It had been something of an annus horribilis when I was dispatched to Samoa, in September 2009, to cover a devastating 8.1-magnitude earthquake that unleashed 14-metre waves along the tiny Pacific nation’s coast, claiming almost 200 lives.
Just a few months earlier, I’d spent weeks covering the Black Saturday bushfires, a harrowing experience that had changed Australia – and me – in some intangible but profound way. I will never forget driving into the ghostly stillness of charcoal and ash, fragments of police tape fluttering where bodies had been found. The shells of abandoned cars, no mark of footfalls upon the scorched earth from which to divine an escape route; molten pools of metal that had once been a four-wheeled vessel, reduced to quicksilver by temperatures so searing life itself seemed to evaporate.
It was like a bomb had gone off, was all I could say over and over to anyone who would listen. Nothing was left. Whole towns, erased with a simple brushstroke. And people with stares as long as a lifetime.
I’d see those faces, gripped by incomprehensible anguish, many times over through the years – in refugee camps and returned servicemen; speaking to families left bereaved by violent, sadistic crimes; in the faces of men who saw the best years of their lives slip by from Guantanamo Bay; through the barbed wire of detention camps and bars of prison cells.
I’d see it in the vacant, numbed looks of Samoan families staring out to sea, the impossibly small body of their child covered by a sheet and surrounded by rescue workers, heads bowed in prayer. I watched as humanitarian relief poured in, to help with rescue and then recovery. I sat and asked to hear their stories, and I wrote. Never before had I experienced words, or the act of bearing witness, as so fundamentally inadequate, and it planted a seed of doubt.
What if I wasn’t doing enough in this life to truly make a difference?
People tend to have a fairly standard response when I tell them my life before medicine was in journalism.
‘Wow, that’s a dramatic change’, they say, and it’s true, they are very different professions. I had to adjust at a really profound level, changing the way I thought. Writing, even news writing, engages something almost instinctive for me, and I go into a kind of automatic headspace when I do it. This might be practice and experience engendering a kind of effortless competence, but it’s also a very fluid, intuitive process.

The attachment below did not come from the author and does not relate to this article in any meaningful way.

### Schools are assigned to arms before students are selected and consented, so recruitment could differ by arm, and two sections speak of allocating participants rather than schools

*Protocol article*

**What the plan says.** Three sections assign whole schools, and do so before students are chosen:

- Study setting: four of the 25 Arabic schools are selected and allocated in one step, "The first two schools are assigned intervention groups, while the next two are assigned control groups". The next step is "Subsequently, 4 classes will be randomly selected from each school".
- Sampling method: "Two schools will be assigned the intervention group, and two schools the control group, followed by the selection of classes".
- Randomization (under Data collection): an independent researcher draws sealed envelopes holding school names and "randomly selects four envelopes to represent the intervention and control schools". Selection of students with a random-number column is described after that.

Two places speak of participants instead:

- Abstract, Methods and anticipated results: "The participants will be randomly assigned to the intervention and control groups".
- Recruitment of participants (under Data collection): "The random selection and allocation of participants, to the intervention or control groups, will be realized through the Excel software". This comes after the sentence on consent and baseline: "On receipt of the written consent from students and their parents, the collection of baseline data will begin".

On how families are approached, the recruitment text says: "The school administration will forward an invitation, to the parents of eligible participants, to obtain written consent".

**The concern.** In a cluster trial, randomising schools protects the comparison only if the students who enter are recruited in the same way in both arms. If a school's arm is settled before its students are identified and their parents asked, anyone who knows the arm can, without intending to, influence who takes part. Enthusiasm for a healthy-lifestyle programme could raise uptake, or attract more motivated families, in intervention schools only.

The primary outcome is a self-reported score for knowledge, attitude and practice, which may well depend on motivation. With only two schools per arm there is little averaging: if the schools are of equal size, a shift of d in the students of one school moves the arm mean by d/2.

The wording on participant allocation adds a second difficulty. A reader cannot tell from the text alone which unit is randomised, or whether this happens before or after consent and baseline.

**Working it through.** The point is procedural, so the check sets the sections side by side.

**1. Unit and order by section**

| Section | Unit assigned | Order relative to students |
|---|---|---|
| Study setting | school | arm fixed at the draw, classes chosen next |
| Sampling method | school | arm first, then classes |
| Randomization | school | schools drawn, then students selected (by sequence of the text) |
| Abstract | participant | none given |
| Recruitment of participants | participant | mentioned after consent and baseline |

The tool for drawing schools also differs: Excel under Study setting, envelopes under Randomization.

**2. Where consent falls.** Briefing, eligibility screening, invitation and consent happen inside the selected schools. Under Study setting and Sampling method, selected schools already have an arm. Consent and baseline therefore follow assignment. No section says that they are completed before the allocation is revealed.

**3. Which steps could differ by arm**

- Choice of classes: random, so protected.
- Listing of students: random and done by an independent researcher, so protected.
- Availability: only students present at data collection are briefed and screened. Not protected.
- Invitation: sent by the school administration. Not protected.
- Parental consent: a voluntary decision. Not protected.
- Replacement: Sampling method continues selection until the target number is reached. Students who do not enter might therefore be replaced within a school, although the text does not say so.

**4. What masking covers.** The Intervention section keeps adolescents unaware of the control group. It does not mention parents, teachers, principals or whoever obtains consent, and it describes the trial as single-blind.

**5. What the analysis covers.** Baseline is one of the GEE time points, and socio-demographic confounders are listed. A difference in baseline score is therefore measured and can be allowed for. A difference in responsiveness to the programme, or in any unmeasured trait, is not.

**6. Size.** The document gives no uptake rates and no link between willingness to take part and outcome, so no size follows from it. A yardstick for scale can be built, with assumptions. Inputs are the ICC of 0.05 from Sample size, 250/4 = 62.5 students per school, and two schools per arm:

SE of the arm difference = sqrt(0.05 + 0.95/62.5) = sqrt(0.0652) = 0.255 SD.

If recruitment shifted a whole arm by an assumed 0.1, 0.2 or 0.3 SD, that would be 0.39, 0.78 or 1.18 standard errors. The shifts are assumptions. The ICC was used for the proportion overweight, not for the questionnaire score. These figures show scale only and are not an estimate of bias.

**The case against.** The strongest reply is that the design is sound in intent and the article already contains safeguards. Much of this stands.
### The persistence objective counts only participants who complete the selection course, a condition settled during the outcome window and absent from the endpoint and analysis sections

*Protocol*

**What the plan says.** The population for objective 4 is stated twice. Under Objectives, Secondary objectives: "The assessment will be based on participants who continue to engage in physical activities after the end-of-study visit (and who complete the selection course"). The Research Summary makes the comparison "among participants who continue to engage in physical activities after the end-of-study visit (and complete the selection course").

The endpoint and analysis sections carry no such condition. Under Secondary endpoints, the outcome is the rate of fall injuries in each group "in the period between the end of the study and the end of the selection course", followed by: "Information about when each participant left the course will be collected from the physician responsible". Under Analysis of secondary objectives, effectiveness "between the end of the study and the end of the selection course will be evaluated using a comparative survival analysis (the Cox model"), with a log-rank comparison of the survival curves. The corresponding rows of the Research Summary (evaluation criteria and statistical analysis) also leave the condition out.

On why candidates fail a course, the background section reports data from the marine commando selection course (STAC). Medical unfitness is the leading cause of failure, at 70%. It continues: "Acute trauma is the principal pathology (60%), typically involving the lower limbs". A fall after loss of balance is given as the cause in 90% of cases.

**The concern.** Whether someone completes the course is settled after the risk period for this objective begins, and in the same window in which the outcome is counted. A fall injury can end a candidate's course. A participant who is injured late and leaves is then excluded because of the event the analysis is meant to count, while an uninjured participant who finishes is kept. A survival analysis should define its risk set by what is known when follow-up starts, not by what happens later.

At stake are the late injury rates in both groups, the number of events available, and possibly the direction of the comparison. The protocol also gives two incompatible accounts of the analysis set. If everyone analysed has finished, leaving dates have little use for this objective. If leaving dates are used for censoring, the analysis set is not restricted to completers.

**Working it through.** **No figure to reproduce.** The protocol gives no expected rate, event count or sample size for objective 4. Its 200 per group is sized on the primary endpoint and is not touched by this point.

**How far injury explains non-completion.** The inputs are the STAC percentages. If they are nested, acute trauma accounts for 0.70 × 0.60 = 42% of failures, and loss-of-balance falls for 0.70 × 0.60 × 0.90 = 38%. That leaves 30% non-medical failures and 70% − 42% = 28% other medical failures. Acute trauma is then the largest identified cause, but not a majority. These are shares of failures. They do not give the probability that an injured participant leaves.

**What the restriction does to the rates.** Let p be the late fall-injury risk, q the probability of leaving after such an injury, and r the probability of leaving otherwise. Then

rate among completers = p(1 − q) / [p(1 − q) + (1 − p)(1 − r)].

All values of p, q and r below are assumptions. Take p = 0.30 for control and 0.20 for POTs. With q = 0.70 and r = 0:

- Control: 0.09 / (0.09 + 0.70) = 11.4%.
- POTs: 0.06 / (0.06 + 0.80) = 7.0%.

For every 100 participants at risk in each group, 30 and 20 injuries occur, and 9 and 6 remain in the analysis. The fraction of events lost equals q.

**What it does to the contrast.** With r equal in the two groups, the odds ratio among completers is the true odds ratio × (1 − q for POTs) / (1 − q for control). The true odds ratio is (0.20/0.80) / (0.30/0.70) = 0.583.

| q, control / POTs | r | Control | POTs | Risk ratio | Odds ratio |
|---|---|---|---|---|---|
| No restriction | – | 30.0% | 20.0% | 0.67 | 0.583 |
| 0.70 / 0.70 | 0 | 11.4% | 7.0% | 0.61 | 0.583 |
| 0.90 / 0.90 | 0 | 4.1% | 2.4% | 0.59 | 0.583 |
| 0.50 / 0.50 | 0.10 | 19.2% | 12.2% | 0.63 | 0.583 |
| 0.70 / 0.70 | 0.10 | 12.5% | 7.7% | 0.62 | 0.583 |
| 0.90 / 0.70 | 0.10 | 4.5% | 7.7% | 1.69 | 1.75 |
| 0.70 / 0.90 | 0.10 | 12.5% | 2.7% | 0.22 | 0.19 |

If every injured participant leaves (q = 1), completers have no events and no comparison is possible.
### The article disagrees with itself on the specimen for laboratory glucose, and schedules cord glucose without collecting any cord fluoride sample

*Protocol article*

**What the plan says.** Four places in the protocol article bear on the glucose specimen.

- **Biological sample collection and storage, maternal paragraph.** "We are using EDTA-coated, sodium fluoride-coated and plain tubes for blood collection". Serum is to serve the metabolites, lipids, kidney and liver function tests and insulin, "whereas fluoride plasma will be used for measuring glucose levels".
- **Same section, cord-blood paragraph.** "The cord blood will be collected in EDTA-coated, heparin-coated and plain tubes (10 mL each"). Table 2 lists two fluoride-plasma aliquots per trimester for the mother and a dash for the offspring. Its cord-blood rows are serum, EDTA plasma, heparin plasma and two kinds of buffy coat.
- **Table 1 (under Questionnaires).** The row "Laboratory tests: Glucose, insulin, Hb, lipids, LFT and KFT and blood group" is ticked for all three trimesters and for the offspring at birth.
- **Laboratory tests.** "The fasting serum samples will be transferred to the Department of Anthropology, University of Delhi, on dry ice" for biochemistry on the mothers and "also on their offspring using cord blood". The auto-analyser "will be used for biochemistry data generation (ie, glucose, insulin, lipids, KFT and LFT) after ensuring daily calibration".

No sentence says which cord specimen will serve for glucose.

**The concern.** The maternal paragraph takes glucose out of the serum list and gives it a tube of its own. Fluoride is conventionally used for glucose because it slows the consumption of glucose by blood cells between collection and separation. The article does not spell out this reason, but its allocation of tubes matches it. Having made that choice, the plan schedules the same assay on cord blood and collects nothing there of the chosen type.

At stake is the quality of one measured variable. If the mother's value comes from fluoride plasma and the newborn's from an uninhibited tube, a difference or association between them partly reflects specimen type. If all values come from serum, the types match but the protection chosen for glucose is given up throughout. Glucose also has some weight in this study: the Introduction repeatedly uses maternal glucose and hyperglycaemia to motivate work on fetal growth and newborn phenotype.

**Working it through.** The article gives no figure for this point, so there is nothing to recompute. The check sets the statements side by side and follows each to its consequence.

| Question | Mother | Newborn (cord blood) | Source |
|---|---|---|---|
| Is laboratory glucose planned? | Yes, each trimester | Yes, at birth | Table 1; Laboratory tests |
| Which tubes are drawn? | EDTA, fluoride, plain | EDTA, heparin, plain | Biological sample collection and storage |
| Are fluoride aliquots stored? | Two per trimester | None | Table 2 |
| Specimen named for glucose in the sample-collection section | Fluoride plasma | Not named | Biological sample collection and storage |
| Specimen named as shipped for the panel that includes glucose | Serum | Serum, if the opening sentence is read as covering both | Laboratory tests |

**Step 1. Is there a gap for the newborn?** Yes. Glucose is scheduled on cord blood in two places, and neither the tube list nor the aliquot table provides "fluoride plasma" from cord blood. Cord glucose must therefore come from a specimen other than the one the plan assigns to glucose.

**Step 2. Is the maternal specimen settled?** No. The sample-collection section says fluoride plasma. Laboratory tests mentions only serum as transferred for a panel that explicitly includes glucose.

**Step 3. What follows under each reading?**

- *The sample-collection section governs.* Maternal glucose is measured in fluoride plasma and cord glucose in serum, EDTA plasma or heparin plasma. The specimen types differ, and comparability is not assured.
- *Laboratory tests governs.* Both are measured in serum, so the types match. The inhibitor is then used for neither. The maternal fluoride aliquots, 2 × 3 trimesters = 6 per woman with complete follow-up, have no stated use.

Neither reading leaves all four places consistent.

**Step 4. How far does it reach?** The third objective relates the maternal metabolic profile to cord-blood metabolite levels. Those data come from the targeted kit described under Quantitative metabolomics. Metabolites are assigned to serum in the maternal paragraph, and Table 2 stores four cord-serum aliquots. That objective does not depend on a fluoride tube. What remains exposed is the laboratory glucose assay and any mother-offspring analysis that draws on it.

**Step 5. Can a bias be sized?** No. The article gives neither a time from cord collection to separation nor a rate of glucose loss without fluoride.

I was never good at maths at school because, while I loved the thrill of the chase in solving a problem, I didn’t have the patience to step through something methodically – I was lazy. I invested my energy in the things that came easily, and that I enjoyed, writing and the humanities, and – being a teenage narcissist – eschewed maths because it didn’t come without effort. It required thinking in a way that I just didn’t engage with naturally, a process off ‘if x, then y; if y, consider z but only if a and not b’.
Then I got to medical school.
I’d love to have done an fMRI study documenting what happened to my brain in those formative first few years, because it felt drastic. I had to change gears, but the gears were on a plane I’d never flown before and it was in freefall, without an ejection seat or parachute. I had to think, really hard, constantly. Answers never seemed to come naturally. I would see blood gas equations and break out into a cold sweat.
My brain has changed, and I’ve changed too. I’m much more pragmatic and considered. I weigh up x and y, and a, b, even c, before I make up my mind. If you had told me four years ago – medical school will warp your mind, I might have believed you, but not in the literal sense.
Medicine is different to journalism in many ways, but in some of the ways that matter most, they’re two sides of the same coin.
Both invite you to sit with a stranger and hear their story, to honour their experience and to bear witness. Taking a history has definite echoes of chasing a yarn – you engage the same subtle radar for the headline, the lead paragraph, the killer quote. What’s the story?